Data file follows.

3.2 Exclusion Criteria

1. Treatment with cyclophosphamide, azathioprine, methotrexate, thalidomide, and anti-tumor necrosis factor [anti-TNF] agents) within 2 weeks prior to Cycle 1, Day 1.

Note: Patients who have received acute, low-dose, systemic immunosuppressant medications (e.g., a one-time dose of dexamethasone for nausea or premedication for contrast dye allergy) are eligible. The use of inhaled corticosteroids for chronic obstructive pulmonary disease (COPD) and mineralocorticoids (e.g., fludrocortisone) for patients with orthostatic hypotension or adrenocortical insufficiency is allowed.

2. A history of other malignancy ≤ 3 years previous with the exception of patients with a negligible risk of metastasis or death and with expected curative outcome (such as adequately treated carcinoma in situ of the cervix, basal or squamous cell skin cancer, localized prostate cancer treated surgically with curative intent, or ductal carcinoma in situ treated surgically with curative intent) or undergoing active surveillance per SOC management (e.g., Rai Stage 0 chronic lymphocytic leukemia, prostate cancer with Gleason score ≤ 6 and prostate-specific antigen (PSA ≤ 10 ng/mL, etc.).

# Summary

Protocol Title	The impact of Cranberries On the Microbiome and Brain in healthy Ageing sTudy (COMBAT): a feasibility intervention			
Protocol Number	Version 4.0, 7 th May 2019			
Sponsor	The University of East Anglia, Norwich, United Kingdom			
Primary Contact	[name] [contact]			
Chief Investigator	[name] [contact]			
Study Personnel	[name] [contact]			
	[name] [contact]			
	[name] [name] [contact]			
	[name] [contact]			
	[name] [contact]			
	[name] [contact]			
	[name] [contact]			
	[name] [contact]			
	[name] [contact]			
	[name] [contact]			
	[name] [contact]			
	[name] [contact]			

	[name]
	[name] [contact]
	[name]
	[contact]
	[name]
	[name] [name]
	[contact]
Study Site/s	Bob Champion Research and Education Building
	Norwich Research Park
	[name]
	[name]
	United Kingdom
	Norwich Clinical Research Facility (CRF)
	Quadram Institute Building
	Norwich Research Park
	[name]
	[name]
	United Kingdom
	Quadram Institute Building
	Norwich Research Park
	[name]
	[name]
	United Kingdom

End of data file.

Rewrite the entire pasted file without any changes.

3.2 Exclusion Criteria

1. Treatment with cyclophosphamide, azathioprine, methotrexate, thalidomide, and anti-tumor necrosis factor [anti-TNF] agents) within 2 weeks prior to Cycle 1, Day 1.

Note: Patients who have received acute, low-dose, systemic immunosuppressant medications (e.g., a one-time dose of dexamethasone for nausea or premedication for contrast dye allergy) are eligible. The use of inhaled corticosteroids for chronic obstructive pulmonary disease (COPD) and mineralocorticoids (e.g., fludrocortisone) for patients with orthostatic hypotension or adrenocortical insufficiency is allowed.

2. A history of other malignancy ≤ 3 years previous with the exception of patients with a negligible risk of metastasis or death and with expected curative outcome (such as adequately treated carcinoma in situ of the cervix, basal or squamous cell skin cancer, localized prostate cancer treated surgically with curative intent, or ductal carcinoma in situ treated surgically with curative intent) or undergoing active surveillance per SOC management (e.g., Rai Stage 0 chronic lymphocytic leukemia, prostate cancer with Gleason score ≤ 6 and prostate-specific antigen (PSA ≤ 10 ng/mL, etc.).

# Summary

Protocol Title	The impact of Cranberries On the Microbiome and Brain in healthy Ageing sTudy (COMBAT): a feasibility intervention			
Protocol Number	Version 4.0, 7 th May 2019			
Sponsor	The University of East Anglia, Norwich, United Kingdom			
Primary Contact	[name] [contact]			
Chief Investigator	[name] [contact]			
Study Personnel	[name] [contact]			
	[name] [contact]			
	[name] [name] [contact]			
	[name] [contact]			
	[name] [contact]			
	[name] [contact]			
	[name] [contact]			
	[name] [contact]			
	[name] [contact]			
	[name] [contact]			
	[name] [contact]			
	[name] [contact]			

	[name]
	[name] [contact]
	[name]
	[contact]
	[name]
	[name] [name]
	[contact]
Study Site/s	Bob Champion Research and Education Building
	Norwich Research Park
	[name]
	[name]
	United Kingdom
	Norwich Clinical Research Facility (CRF)
	Quadram Institute Building
	Norwich Research Park
	[name]
	[name]
	United Kingdom
	Quadram Institute Building
	Norwich Research Park
	[name]
	[name]
	United Kingdom